Saturday, December 15, 2007

A Day Of Grand And Meaningless Gestures

The New York Times says: "Timetable Is Set to Revive Climate Treaty" as if it were a great big deal ... but it's not very much at all, really. Big surprise.
In Bali, European delegates threatened to pull out of those talks unless the Bush delegation agreed to keep some semblance of concrete targets in the outline for the next two years of talks.

Those targets remain in the agreement — including a possible cut in rich countries’ emissions of up to 40 percent by 2020 and overall emissions cut in half by 2050 — but they are now a footnote to the nonbinding preamble, not a main feature of the negotiating “road map.”
The BBC says "US sets terms for climate talks" and adds:
The final text does not mention specific emissions targets, but does acknowledge that "deep cuts in global emissions will be required to achieve the ultimate objective" of avoiding dangerous climate change.

Environment groups said they were disappointed by the lack of firm targets for reducing emissions.
Meanwhile, in Pakistan, President Musharraf has lifted the emergency, but not before passing a half-dozen constitutional amendments that make the current state of affairs more or less permanent.

So the Washington Post says "Musharraf Lifts Emergency Rule in Pakistan"
The decision to end the emergency had little tangible impact. Numerous top judges remained under house arrest Saturday, the media continued to work under a restrictive new code of conduct and the nation hurtled toward parliamentary elections early next month that are widely expected to be rigged.
The New York Times says "Musharraf Lifts State of Emergency in Pakistan" and provides more thrilling details:
In a clear move to protect himself from future legal challenges, Mr. Musharraf included in his executive order restoring the Constitution that any provision made during the last six weeks of emergency rule “shall not be called in question by or before any court.” A second order revoking the proclamation of emergency allows the president to issue future orders should problems of implementation arise, which also could not be challenged in any court. Presidential orders usually lapse after three months unless ratified by Parliament, but if issued under a state of emergency they automatically become law.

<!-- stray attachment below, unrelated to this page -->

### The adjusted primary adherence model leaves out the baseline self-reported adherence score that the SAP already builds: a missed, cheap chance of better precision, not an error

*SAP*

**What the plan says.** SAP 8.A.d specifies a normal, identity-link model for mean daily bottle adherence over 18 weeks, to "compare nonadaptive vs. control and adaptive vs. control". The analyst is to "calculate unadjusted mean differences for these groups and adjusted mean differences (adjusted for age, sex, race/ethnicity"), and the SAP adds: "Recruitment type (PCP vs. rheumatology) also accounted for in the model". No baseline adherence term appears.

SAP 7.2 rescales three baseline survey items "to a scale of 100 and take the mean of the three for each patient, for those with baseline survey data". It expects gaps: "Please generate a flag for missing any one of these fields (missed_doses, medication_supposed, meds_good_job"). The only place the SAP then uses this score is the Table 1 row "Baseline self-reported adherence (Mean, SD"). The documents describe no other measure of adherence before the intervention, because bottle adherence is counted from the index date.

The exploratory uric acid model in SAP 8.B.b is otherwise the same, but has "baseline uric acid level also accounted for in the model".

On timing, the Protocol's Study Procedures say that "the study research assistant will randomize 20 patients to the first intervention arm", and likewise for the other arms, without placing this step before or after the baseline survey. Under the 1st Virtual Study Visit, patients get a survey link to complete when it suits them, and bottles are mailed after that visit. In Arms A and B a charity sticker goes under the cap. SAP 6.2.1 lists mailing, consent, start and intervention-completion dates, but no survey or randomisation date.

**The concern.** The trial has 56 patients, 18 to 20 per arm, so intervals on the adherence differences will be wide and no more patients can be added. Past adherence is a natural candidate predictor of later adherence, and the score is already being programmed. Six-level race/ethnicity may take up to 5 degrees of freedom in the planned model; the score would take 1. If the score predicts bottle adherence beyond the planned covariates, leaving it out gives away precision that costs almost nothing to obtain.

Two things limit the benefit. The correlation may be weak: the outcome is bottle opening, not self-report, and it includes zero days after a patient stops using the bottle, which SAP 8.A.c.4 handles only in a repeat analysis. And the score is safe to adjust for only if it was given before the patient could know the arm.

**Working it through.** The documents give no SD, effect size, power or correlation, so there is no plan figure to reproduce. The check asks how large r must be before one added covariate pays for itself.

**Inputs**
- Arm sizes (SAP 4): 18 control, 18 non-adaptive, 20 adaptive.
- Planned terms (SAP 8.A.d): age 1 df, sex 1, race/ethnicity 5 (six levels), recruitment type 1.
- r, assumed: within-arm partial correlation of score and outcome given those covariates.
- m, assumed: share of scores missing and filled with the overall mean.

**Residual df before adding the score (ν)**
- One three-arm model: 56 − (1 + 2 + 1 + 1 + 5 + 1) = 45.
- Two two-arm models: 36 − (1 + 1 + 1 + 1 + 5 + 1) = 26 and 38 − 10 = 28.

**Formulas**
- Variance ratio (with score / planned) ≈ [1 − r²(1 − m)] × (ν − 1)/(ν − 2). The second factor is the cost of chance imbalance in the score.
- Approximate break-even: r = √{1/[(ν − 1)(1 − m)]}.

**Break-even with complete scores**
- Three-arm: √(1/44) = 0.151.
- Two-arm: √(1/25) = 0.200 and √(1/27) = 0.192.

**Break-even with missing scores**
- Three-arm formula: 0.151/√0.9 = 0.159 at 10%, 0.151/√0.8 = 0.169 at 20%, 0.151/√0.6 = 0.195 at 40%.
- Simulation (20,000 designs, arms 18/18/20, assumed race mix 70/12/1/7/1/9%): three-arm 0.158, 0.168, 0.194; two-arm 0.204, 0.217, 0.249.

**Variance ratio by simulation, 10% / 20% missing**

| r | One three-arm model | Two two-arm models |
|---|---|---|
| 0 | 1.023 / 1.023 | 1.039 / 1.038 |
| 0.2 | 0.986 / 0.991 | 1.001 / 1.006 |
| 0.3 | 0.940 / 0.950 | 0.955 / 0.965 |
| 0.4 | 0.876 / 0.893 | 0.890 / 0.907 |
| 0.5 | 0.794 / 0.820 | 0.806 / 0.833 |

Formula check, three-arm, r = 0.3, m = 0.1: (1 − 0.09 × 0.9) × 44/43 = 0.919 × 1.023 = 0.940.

Under Pakistan’s Constitution, a period of emergency rule usually has to be indemnified by Parliament, yet Mr. Musharraf’s order also appeared to pre-empt any future challenge from Parliament. The latest presidential orders do not need to be ratified by Parliament, because they were introduced under the emergency, Mr. Haider said.

Six constitutional amendments were passed late Friday night, strengthening Mr. Musharraf’s legal position regarding his Oct. 6 re-election and his dismissal of the Supreme Court Nov. 3. Two amendments cleared away discrepancies in the Constitution that had been used by constitutional lawyers in their arguments challenging Mr. Musharraf’s eligibility to run for another presidential term. Another constitutional amendment confirms that the former judges of the Supreme Court who had not taken a new oath under the state of emergency could no longer continue in their jobs, and that the newly sworn judges would replace them. Another amendment created a new High Court, based in the capital, Islamabad, in addition to the existing four provincial high courts.

The amendments were immediately criticized by lawyers. Five judges of the former Supreme Court, including the chief justice, Iftikhar Muhammad Chaudhry, remain detained incommunicado in their official houses close to the president’s office. The four senior lawyers, who have spearheaded the campaign to challenge Mr. Musharraf’s Oct. 6 election to another term, are also under house arrest. Lawyers across the country are boycotting the courts and refusing to work before judges who took a new oath under the emergency, virtually paralyzing judicial proceedings.

Concern about the general stability of the country prompted 23 former ambassadors and foreign secretaries to sign a statement this week calling for Mr. Musharraf to reverse all the steps he has taken since imposing de facto martial law. They pointed out the previous Supreme Court ruled the state of emergency illegal before it was dismissed and its judges placed under house arrest.

“These steps which amount to martial law are unconstitutional and illegal,” the statement said. “Besides undermining the rule of law and delivering a severe blow to the independence of the judiciary, they have dangerously destabilized the country. They also have incurred international opprobrium and badly tarnished Pakistan’s image.” The signatories called on political parties contesting elections to make the reinstatement of the former judges of the Supreme Court and provincial High Courts a top priority.
So there you have it. Hooray for nothing! We're having a grand time, aren't we?